We bought two of ’em the first time out. One failed within two months. Back to The Warehouse ( – “where everyone gets a bargain!”). They replaced it without a murmur. The 2nd one failed soon after. This was getting suspicious! Taking up my trusty surgical implements I did a post-mortem … and found the nasty secret.

The circuit was simplicity itself. But lo – there was a noticeably fat resistor in the line. It was blown. I knew enough about circuits (Dux of my school in math& sciences), and this did not seem right. I’d never seen this in a heater or a toaster. After all – the heating coil is a resistor itself, with precisely known properties. I came to realise that they had obsolescence designed right into them. Manufactured to fail.

We keep buying them. They all fail. It is always the resistor. I open them up, snip out the fried resistor and solder the circuit back. After that it runs just fine for about 5 more winters until the coil gives out. I don’t mess with that. They go to landfill.

How many millions of these things have been made, sold, and gone to landfill far sooner than they need have? The sheer utterly cynical waste of our planet’s resources disgusts me. Seems as long as it looks good on the shelf at point-of-sale, that’s all that matters. I HATE that design attitude!

Speaking of design in regard to these heaters, Their ‘design’ keeps changing. Stylistically they change every few years. But on the day I do the inevitable surgery, it is quite apparent that nothing has changed inside. I could take the innards out of a 2016 heater and drop it neatly back inside a 1996 body. Same old same old; designed to fail.

[UPDATE: We acquired our new heater – the model at centre of my montage. And .. (wait for it) IT HAS A SCREAMINGLY OBVIOUS DESIGN FAULT!! Having moved the controls to the very top, they had to severely compromise the handle. It’s on the back, barely deep enough to get 4 fingertips into, and if you actually try – YOU CANNOT PICK UP THE HEATER. It swings from your fingertips and flips down onto the floor. Every. Time.]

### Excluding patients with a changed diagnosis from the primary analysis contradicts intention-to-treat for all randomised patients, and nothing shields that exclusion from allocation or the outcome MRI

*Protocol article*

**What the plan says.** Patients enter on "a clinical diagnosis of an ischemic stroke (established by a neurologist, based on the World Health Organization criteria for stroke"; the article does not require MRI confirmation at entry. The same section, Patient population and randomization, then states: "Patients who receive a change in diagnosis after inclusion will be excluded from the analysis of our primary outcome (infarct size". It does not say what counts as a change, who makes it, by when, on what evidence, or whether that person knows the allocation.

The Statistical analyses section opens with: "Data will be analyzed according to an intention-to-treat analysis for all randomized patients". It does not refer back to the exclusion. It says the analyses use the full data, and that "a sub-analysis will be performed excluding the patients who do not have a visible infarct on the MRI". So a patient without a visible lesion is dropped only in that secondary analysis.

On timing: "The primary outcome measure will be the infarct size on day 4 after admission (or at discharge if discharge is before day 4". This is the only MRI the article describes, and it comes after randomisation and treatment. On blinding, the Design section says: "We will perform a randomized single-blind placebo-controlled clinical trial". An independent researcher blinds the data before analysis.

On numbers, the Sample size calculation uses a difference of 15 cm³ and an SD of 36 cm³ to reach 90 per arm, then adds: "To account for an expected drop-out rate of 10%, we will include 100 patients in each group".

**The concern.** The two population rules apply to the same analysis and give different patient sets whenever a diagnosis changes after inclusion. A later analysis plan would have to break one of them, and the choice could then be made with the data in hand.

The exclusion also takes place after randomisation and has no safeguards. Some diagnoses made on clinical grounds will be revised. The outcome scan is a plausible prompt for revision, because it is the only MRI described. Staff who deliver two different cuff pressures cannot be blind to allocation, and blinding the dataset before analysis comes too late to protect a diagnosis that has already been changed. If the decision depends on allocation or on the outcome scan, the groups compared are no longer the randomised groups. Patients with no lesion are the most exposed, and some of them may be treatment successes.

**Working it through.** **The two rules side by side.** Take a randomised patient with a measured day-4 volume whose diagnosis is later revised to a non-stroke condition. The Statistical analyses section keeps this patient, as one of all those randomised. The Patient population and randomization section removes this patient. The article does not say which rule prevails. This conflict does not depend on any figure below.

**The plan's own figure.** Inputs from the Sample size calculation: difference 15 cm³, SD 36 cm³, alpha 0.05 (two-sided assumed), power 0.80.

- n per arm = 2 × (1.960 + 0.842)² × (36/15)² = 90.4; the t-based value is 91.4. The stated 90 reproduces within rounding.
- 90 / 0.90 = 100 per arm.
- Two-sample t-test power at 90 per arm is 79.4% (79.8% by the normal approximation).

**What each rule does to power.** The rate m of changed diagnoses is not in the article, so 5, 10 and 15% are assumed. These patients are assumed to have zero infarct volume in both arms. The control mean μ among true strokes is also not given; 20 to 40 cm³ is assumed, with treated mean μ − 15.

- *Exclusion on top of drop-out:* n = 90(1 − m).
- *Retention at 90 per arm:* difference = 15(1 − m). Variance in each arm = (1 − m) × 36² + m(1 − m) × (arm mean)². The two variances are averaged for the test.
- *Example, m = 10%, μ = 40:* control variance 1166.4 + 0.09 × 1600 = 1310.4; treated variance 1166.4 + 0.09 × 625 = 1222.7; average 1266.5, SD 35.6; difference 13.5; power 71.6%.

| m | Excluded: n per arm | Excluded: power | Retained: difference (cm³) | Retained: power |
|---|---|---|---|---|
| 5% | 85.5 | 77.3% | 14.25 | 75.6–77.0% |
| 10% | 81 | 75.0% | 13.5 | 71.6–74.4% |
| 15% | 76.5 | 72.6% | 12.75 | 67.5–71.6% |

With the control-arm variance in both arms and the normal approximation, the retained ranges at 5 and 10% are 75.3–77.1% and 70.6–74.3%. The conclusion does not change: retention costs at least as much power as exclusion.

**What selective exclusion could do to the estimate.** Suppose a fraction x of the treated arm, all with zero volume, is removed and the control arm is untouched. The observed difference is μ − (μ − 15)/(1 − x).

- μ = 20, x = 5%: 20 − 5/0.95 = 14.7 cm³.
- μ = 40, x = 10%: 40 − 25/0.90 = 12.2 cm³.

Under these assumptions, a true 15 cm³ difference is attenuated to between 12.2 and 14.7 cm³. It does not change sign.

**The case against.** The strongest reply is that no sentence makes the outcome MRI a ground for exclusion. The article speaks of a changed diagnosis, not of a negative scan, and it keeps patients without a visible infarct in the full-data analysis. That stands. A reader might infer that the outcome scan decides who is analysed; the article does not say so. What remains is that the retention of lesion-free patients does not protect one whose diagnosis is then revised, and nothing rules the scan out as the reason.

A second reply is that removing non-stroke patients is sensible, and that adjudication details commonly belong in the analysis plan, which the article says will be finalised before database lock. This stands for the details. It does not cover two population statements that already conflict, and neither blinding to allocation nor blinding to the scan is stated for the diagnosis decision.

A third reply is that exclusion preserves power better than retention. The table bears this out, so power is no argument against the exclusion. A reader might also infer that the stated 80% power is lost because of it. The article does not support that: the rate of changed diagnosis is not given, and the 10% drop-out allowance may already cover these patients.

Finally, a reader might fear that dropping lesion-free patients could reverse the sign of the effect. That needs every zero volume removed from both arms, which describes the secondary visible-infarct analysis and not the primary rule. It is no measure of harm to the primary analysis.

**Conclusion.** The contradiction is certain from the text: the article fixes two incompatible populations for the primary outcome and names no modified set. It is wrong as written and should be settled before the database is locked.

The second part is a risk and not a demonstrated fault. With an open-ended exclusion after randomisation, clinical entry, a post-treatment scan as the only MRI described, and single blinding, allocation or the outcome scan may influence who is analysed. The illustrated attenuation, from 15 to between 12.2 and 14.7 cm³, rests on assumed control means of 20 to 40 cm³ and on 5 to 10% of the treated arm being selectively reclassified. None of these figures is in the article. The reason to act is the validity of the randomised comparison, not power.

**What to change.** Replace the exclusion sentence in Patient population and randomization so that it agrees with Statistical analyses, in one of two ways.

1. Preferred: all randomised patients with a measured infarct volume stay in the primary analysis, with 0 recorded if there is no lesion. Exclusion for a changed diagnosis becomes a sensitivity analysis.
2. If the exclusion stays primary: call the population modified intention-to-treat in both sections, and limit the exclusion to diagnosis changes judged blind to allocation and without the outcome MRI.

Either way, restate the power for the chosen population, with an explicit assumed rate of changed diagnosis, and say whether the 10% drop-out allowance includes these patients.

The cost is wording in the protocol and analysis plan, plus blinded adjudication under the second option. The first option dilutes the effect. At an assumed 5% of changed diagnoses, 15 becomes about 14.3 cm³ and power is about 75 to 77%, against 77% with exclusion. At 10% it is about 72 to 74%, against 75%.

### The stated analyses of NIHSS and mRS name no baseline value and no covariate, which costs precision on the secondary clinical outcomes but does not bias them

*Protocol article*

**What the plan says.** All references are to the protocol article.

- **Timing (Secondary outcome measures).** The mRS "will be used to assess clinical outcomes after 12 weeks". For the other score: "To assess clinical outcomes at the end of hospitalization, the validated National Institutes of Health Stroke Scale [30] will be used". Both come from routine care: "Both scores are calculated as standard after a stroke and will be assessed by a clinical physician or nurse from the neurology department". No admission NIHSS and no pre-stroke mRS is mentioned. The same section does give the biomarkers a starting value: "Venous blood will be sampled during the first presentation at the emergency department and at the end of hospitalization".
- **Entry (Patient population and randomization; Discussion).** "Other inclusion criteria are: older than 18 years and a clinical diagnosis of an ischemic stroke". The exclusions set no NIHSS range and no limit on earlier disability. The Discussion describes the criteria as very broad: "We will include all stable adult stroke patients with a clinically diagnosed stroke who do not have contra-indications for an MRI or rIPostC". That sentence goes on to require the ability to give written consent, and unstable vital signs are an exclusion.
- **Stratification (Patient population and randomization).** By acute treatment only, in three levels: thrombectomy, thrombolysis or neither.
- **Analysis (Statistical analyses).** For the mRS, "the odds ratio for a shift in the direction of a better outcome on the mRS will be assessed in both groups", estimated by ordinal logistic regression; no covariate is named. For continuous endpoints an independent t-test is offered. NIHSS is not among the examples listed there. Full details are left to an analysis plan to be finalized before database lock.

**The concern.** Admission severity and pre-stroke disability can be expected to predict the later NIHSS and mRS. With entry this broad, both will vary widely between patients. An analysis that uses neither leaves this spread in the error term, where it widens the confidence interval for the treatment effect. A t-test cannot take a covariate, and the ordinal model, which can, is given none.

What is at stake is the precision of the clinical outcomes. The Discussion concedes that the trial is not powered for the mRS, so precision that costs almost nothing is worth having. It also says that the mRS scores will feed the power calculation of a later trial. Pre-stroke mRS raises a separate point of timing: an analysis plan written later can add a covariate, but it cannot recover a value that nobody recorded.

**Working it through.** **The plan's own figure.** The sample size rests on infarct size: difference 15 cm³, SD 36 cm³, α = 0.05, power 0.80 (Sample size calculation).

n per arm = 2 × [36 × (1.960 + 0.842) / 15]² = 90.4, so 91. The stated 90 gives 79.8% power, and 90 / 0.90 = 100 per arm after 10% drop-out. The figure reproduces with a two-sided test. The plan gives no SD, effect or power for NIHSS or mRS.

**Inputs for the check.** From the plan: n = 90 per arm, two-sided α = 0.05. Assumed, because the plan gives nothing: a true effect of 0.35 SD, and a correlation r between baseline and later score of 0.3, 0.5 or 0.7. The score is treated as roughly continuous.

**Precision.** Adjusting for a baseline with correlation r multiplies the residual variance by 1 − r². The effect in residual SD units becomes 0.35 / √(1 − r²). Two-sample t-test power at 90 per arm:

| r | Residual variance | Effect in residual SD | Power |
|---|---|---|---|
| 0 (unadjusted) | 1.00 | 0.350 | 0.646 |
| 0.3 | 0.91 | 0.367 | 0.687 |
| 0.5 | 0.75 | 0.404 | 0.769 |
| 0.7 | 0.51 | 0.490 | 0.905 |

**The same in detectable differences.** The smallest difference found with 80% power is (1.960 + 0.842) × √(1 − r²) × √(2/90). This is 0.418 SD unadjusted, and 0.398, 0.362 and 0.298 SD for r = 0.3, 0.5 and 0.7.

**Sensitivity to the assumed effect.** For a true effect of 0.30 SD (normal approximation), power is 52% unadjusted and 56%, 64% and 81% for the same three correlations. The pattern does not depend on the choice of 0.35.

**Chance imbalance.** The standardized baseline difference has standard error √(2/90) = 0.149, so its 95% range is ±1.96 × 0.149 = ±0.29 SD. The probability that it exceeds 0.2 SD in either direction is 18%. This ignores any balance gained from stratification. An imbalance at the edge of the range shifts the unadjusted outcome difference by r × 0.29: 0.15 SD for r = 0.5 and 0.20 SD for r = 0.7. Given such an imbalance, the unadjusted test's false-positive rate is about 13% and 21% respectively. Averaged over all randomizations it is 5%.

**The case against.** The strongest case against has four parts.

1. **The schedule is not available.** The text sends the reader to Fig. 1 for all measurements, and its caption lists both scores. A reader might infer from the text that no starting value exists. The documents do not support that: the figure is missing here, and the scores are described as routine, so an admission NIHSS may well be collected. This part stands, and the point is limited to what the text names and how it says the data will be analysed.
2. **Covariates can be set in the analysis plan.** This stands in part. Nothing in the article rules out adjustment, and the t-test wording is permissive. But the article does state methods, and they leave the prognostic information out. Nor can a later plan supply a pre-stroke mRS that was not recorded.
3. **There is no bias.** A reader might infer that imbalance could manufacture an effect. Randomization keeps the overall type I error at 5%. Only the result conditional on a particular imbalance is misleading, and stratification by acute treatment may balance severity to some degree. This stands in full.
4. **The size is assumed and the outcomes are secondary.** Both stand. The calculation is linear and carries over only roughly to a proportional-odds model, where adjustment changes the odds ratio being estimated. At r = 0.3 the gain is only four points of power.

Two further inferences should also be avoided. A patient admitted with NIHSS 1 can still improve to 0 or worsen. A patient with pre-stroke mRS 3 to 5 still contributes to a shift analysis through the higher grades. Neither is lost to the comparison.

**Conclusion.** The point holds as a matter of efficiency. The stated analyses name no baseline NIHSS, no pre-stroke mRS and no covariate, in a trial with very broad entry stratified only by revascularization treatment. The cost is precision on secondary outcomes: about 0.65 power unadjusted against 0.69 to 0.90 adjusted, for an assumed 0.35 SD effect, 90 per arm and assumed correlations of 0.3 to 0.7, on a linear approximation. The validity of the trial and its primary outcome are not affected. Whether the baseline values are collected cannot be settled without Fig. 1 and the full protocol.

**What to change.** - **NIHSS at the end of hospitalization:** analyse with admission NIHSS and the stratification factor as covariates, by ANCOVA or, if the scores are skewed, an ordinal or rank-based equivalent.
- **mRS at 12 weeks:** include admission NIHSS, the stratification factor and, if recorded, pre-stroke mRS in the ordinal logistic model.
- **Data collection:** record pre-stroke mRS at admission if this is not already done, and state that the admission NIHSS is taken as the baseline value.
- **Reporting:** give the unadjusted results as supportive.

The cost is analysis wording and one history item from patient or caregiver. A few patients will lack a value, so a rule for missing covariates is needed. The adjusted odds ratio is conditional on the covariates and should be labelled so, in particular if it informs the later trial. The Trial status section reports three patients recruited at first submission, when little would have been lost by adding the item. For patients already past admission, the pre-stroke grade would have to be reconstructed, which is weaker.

To me, design is not tinkering with the outsides. It is not about looks. Sculpting the outside of an office building is not design unless everything on the inside is considered and challenged and improved on too. Example: without changing anything inside, you can sheath an entire building in ‘glass-curtain’. Then everyone bakes every winter as the sun belts in. The air-con strains to cope and the running costs go sky-high. It was a big problem when I was an architecture student. The world was only just waking up to it.

It is like putting new clothes on a fashion model who suffers constipation. No matter how many garments she wears, the duration of the applause or the number of awards the fashion designer is given; she is still sick inside. Nothing changes.

Design needs to go far deeper. Unfortunately, most people pursuing a career in design are pawns in the bigger game called ‘Capitalism’, and capitalism, like the fashion industry, is all about selling everyone ‘the new look’, be it heaters or cars or buildings, and screw the end-user. But forget all that; have some more wine (down your front)!

Here’s another commentary about design, by design expert Lena Groeger:


2 thoughts on “Spill the wine

  1. I enjoyed this article a lot. The point about built-in obsolescence rang particularly true, because we see it everywhere. I hate having to go out and buy a new fan-heater, or set of knives and forks, or whatever it might be simply because the only ones available are shoddily made. But down at the low-income end of the scale, that’s the only game in town.
    Anyway, thanks for saying what a lot of people are thinking.

    1. “But down at the low-income end of the scale, that’s the only game in town.”

      Yes – and the tragedy of that is: although the prices seem low at point of sale, the long-term consequence is that the ‘low end of town’ end up spending more money than the ‘high end of town’, forced to constantly replace all the cheap crap they keep buying.

      I’ve though about it a great deal as I gradually crept up the income scale. Buying the ‘cheapest’ item also means buying the smallest packet or bottle, and losing all advantage of economies-of-scale. By my crude calculations, even stepping up one pack size creates a saving ($ per unit of product) of some 40%
      My wife and I habitually buy the 3rd size up, usually 4x the smallest volume, and end up paying ~ half the $ per unit cost.

      As to the capitalist attitude of minimum inputs/max return and screw everyone/thing in between – well it’s destroying the planet.